Researchers at Cornell Tech in New York published a study called “Crowdsampling the Plenoptic Function”, which was presented during the European Conference on Computer Vision, held virtually from 23 to 28 August, where they demonstrated 4D images of some of the sights most famous in the world. 4D images have 3D depth and show visual variations according to the variation of time.
To be able to give the 4D effect to the images, the researchers use the approach of the plenotic function, which is the action of describing the appearance of something from all possible points of view in space and time. This would be achieved more comfortably if they put hundreds of cameras fixed around a scene, recording the image variations day and night. However, this solution would not be practical (or cheap).
For this reason, the researchers were inspired by an animation technique created by Walt Disney Studios in the 1930s, which superimposed layers of transparencies to create a 3D effect without redrawing all the objects in a scene. The difference is that, now, the technique was applied to real photos, instead of drawings.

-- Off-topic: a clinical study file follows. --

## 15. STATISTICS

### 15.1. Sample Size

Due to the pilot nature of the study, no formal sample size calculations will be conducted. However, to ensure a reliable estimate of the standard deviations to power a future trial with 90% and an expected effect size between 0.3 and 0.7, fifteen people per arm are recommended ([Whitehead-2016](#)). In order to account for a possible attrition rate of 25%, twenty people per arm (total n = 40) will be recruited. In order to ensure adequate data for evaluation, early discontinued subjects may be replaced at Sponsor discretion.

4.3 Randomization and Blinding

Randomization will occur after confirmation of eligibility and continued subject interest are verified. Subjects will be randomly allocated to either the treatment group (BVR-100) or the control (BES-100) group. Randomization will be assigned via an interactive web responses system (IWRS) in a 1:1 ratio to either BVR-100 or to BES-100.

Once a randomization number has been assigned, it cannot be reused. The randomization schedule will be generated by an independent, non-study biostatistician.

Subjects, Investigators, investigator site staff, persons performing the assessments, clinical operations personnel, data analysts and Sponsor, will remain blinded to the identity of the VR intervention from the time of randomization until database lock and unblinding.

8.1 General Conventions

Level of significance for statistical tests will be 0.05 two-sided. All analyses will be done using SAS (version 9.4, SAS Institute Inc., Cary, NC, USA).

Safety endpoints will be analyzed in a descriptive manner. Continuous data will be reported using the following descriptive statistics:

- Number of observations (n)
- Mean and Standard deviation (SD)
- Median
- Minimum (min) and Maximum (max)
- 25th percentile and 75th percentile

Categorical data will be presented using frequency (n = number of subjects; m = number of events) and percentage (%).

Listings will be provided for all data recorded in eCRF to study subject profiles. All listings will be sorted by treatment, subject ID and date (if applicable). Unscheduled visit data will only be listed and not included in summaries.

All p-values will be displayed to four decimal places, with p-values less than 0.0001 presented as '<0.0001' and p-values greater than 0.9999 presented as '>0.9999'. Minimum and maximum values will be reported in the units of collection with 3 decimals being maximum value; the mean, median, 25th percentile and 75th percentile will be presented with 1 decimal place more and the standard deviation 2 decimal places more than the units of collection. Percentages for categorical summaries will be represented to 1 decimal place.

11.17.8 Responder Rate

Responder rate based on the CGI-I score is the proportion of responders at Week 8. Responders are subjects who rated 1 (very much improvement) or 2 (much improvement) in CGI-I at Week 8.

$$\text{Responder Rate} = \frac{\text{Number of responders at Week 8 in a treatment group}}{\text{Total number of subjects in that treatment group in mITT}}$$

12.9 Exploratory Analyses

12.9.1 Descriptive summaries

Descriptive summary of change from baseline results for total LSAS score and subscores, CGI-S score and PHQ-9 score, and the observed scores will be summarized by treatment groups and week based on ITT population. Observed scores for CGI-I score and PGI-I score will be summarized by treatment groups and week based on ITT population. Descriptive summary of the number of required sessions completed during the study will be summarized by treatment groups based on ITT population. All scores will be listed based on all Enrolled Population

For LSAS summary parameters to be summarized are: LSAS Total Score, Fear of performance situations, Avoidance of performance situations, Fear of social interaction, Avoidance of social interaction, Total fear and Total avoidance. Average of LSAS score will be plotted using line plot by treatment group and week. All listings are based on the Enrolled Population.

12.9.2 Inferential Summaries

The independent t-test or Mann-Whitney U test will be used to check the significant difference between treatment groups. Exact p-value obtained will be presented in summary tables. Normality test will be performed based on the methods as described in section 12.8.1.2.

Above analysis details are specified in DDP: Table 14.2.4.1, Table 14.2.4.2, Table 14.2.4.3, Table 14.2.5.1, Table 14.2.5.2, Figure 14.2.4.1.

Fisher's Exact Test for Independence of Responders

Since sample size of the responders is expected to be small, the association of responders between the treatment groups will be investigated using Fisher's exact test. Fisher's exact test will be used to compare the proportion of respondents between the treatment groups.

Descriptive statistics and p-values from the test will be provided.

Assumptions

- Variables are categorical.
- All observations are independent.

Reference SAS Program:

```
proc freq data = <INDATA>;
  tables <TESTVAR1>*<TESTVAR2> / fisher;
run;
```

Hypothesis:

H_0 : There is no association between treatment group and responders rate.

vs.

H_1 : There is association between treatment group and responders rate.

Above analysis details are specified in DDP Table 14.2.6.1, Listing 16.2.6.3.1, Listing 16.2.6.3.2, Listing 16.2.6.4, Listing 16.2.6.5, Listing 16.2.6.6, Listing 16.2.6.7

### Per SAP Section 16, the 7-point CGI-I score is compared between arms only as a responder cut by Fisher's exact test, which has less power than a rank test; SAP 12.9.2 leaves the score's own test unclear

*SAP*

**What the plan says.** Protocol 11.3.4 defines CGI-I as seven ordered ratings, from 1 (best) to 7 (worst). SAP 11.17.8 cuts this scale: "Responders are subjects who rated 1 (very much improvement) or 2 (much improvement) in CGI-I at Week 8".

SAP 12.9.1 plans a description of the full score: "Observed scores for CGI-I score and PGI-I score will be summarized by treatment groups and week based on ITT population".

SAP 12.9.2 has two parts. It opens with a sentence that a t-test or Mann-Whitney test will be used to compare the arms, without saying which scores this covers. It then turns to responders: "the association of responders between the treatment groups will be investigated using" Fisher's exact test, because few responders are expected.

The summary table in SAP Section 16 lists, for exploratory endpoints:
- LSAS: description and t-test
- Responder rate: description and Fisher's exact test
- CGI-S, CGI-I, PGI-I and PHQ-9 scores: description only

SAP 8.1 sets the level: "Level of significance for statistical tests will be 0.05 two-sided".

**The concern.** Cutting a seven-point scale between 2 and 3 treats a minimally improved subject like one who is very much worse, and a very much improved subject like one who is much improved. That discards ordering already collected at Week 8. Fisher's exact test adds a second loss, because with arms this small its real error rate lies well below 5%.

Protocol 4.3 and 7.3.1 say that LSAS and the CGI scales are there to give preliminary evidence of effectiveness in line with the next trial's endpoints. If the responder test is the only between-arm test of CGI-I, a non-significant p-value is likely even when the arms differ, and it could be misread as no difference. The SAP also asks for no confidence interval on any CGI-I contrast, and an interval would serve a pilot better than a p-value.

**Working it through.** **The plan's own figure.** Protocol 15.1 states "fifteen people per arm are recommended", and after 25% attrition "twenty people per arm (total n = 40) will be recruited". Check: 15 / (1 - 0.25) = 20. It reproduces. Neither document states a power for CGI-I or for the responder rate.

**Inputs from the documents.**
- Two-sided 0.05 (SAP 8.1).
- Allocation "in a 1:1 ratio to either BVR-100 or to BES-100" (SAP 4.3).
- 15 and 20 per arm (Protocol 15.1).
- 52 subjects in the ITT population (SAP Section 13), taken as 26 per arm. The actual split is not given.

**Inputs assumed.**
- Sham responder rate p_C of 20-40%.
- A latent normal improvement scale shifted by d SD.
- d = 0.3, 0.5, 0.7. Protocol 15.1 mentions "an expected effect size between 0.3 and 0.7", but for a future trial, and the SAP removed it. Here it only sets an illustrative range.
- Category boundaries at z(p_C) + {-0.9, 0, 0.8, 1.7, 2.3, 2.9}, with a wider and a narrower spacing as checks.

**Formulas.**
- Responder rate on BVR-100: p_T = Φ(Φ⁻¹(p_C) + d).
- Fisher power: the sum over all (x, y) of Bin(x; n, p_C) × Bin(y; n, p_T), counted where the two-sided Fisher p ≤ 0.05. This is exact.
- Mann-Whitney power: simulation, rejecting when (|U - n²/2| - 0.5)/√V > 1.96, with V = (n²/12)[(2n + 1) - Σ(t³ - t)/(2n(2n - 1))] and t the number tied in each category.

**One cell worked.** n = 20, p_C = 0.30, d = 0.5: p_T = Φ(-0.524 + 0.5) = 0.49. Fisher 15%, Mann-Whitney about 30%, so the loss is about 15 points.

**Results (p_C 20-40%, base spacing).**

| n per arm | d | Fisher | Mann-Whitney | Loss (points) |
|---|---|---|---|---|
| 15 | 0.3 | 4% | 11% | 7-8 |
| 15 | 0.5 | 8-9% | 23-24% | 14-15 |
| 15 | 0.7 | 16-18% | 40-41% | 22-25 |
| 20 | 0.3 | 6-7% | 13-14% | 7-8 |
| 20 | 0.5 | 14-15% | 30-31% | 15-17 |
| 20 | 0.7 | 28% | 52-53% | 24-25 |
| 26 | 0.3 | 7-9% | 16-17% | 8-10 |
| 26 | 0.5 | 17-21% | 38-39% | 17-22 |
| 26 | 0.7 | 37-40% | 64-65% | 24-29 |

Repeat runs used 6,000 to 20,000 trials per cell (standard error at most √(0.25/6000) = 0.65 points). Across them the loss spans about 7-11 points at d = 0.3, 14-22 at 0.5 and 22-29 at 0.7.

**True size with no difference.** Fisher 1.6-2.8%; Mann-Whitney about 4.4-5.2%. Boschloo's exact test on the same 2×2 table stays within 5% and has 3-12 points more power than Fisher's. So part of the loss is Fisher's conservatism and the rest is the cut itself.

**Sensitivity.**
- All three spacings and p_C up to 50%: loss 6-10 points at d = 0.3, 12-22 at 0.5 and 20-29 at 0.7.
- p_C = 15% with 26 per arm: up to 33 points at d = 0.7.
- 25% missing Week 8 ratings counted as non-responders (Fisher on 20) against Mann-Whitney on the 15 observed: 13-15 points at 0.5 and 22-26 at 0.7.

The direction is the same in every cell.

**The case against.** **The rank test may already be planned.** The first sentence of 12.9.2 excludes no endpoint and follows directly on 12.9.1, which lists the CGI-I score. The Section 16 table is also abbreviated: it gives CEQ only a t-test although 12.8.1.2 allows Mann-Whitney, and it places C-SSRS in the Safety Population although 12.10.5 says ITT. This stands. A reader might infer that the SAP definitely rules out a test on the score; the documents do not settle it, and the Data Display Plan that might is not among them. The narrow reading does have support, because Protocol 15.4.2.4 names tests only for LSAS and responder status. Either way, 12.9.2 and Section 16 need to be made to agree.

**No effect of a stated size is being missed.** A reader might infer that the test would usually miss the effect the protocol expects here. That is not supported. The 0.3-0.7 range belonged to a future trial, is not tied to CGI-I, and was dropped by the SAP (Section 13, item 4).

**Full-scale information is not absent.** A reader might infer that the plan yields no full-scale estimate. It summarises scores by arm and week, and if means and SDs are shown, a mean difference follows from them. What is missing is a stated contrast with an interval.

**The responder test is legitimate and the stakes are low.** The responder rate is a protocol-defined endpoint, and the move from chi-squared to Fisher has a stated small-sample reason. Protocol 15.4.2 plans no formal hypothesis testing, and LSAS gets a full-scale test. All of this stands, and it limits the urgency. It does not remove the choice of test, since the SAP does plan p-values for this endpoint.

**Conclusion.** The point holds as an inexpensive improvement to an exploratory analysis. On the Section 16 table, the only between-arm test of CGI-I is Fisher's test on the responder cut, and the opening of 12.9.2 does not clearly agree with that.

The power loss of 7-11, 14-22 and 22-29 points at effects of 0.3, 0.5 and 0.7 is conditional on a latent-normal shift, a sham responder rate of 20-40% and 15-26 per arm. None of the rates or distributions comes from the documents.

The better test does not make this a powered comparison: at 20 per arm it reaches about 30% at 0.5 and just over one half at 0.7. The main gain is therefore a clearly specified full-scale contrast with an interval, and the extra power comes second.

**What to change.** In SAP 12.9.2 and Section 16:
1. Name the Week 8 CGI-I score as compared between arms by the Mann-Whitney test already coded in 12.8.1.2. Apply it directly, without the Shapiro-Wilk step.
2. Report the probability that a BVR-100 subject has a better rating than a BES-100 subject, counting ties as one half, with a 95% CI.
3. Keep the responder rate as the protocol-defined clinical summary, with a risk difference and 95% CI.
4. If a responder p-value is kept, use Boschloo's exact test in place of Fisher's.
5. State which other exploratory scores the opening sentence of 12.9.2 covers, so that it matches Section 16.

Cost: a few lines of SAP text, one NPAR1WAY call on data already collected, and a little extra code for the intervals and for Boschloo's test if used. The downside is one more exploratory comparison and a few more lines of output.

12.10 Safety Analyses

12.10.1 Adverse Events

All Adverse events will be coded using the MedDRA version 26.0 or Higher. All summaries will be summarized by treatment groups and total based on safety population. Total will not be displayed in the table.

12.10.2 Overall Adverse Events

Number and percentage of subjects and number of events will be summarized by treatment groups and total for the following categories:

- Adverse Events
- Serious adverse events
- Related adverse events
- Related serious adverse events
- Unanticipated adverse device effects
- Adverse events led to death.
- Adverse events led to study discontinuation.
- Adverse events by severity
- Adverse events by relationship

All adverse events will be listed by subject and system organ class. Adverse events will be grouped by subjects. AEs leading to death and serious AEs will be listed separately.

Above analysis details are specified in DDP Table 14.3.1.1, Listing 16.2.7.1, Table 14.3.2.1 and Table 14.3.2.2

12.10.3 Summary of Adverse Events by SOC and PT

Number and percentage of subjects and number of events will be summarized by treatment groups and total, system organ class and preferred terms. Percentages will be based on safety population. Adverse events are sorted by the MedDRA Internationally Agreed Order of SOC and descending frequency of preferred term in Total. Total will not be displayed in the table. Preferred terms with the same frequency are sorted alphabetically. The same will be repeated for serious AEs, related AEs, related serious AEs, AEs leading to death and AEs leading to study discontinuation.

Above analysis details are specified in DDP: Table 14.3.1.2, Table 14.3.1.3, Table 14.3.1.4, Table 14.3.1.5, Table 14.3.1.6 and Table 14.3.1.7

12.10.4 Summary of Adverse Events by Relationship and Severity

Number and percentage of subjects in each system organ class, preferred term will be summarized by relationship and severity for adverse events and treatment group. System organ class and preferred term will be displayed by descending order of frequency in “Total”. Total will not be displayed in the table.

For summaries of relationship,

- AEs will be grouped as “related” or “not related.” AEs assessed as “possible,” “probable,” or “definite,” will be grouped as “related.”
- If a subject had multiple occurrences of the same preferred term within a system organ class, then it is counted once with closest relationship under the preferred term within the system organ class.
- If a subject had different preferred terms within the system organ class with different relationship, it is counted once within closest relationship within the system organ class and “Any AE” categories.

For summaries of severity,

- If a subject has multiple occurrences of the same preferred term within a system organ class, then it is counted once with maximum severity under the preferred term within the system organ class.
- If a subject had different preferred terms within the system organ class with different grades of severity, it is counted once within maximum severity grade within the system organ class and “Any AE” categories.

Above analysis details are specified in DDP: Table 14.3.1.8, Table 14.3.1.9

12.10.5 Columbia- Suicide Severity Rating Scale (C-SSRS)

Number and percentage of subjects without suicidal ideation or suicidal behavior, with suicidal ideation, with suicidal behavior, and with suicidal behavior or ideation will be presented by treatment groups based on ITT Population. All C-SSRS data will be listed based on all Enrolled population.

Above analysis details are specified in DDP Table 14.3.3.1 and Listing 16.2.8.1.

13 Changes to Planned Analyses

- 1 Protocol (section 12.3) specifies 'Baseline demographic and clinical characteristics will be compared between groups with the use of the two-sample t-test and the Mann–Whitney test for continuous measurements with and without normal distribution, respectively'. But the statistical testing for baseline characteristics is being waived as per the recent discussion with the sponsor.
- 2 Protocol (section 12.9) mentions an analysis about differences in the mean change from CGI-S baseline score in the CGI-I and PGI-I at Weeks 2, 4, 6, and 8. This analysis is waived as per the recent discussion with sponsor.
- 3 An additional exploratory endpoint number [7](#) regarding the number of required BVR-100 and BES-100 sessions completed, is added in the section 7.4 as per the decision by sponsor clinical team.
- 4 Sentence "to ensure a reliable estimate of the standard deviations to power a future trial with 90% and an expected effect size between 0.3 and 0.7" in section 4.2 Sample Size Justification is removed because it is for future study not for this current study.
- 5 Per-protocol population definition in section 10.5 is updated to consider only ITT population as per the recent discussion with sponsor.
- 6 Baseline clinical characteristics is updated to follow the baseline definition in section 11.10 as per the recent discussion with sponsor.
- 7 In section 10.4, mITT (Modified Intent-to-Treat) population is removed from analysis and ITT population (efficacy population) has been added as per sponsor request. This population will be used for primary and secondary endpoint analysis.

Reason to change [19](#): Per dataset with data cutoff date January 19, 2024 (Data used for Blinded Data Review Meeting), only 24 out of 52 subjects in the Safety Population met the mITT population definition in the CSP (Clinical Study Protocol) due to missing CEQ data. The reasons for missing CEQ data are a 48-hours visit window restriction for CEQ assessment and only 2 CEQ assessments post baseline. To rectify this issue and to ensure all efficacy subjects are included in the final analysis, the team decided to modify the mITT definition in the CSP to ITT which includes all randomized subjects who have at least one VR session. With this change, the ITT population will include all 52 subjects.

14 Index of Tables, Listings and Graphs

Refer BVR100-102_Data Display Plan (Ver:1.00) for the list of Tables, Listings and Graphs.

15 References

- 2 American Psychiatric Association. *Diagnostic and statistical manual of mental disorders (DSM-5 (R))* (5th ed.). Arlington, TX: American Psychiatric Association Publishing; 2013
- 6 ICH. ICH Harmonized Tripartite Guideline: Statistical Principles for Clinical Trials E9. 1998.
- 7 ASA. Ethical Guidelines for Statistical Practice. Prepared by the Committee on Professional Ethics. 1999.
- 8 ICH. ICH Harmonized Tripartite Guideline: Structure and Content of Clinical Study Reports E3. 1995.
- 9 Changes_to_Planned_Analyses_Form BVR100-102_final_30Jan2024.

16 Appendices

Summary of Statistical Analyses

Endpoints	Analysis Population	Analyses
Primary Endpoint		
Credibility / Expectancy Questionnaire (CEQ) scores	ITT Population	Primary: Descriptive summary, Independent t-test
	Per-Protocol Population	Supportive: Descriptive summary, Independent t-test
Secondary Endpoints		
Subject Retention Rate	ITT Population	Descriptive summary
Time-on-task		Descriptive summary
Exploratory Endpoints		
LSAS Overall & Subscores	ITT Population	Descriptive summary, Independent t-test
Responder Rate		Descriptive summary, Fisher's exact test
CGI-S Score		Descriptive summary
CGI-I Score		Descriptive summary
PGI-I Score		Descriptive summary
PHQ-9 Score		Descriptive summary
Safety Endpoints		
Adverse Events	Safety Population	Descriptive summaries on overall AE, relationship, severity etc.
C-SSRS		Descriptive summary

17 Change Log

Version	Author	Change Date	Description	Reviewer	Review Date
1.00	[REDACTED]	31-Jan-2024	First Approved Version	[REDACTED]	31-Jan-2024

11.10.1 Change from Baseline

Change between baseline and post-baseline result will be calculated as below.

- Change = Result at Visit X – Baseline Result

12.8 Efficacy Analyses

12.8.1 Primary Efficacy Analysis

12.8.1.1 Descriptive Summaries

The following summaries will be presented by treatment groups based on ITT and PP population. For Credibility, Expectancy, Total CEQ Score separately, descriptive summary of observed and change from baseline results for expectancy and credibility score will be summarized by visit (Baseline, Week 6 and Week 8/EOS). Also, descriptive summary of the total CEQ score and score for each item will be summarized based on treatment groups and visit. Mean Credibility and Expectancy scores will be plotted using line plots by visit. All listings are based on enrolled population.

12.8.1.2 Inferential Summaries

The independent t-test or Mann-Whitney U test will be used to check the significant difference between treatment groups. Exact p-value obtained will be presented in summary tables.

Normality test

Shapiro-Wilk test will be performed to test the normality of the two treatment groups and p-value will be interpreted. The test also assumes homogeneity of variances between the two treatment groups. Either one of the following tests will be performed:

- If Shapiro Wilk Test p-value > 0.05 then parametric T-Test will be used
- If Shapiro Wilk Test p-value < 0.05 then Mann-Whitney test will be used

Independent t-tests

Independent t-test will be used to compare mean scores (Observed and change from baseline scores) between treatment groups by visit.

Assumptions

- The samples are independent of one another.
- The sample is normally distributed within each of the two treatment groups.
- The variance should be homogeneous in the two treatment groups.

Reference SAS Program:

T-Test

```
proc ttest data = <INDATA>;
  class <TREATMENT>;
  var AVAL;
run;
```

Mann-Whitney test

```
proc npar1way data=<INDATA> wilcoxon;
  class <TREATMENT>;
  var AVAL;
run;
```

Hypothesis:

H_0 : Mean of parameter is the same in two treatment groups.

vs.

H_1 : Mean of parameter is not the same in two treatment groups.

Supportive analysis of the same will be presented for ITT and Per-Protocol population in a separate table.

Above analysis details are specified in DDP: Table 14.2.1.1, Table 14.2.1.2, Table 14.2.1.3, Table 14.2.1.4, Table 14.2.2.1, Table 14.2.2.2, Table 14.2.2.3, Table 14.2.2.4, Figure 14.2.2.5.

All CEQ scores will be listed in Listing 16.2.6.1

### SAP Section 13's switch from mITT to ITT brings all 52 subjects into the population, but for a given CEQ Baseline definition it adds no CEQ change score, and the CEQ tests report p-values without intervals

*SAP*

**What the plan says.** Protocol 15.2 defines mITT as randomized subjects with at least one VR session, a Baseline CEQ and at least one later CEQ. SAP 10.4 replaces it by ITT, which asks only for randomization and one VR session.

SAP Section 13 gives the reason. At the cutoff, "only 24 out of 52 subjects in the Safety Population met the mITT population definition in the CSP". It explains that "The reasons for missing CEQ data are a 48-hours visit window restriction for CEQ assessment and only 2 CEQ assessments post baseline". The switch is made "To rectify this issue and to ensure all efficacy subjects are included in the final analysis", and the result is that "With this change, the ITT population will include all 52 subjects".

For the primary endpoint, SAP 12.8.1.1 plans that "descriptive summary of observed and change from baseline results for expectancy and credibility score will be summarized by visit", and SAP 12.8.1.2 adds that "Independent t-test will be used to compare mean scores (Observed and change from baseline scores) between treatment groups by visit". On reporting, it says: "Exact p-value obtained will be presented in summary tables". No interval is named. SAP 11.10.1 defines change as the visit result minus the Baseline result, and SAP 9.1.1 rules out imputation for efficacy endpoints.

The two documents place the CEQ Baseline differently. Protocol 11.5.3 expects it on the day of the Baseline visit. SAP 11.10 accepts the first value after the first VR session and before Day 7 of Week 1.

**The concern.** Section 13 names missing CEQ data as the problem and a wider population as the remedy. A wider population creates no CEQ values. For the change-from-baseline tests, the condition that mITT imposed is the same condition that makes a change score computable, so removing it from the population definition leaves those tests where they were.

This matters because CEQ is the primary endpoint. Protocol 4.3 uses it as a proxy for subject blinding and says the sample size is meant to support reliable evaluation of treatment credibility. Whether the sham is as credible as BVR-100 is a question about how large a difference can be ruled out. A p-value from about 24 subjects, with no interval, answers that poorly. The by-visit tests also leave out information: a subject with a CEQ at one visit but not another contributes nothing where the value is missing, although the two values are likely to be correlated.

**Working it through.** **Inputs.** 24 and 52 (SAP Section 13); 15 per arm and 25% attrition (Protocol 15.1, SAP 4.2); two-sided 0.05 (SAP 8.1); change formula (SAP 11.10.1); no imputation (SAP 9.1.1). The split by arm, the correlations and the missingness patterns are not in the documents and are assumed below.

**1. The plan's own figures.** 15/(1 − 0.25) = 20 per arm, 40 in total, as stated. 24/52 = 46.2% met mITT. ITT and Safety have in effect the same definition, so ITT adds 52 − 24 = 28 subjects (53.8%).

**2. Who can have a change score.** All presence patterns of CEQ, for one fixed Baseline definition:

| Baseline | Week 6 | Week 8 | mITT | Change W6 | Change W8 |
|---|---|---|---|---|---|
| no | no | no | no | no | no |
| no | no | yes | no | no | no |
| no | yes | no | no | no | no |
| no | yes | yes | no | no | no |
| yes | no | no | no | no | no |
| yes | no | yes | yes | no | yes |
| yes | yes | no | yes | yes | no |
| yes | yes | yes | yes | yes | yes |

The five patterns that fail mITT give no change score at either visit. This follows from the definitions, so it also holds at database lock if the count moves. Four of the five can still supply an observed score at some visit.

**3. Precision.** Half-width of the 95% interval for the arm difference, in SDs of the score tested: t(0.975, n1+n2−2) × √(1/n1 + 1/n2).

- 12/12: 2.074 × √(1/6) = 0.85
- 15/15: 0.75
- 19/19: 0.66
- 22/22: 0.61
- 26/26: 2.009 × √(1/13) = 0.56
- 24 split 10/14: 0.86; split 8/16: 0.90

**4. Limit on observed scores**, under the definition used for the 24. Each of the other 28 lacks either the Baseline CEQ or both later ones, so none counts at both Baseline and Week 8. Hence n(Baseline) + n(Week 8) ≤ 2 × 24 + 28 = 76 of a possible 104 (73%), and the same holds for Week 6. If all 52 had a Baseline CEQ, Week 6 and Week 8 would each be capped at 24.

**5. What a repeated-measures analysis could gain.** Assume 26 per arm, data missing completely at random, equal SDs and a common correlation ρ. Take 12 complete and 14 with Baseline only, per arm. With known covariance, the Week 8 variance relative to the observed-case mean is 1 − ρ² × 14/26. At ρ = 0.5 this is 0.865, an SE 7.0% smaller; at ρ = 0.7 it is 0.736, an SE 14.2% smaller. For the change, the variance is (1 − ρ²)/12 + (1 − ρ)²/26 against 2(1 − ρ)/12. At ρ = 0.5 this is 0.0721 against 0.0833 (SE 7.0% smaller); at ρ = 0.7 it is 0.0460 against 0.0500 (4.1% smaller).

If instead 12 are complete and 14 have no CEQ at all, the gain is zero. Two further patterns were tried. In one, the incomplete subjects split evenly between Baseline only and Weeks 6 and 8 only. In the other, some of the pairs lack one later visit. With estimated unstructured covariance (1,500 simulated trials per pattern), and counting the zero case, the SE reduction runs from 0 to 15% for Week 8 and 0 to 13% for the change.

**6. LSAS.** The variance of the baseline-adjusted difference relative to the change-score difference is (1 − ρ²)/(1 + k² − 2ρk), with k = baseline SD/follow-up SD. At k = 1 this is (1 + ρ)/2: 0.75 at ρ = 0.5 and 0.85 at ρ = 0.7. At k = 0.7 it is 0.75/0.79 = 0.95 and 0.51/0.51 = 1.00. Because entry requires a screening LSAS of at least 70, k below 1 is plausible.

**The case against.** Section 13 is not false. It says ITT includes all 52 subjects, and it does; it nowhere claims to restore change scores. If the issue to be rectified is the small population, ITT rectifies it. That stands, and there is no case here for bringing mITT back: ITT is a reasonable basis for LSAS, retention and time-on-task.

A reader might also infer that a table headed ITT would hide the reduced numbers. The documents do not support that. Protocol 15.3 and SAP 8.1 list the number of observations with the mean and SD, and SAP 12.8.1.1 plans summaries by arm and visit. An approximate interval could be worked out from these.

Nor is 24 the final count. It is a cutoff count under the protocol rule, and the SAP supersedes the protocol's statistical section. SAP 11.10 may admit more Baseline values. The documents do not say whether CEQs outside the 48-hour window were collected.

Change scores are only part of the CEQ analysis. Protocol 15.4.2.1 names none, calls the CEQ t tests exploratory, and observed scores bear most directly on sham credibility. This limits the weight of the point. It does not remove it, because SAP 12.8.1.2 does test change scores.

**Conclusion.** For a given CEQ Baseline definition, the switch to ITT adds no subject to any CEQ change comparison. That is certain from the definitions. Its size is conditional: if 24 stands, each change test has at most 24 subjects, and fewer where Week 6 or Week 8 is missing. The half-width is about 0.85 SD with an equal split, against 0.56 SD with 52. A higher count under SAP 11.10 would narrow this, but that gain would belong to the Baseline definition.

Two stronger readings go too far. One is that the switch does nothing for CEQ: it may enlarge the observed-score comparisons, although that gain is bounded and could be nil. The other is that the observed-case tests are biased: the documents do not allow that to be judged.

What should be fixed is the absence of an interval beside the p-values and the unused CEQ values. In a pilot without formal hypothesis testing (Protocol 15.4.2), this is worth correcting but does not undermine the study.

This new scene representation to interpolate the appearance in four dimensions was named “Deep Multiplane Images”.
Using publicly available images
To create the 4D images, researchers would need to overlay thousands of images of the same scene to create just one with four dimensions. For that, they used the images of tourist spots publicly available on sites like Flickr and Instagram.
Through deep learning techniques, it was possible to catalog tens of thousands of photographs taken by tourists, to create final images that can be viewed from different points of view, and at different times of the day, as if we were seeing the monument in person.
The study was partially funded by philanthropist Eric Schmidt, a former Google CEO, and his wife.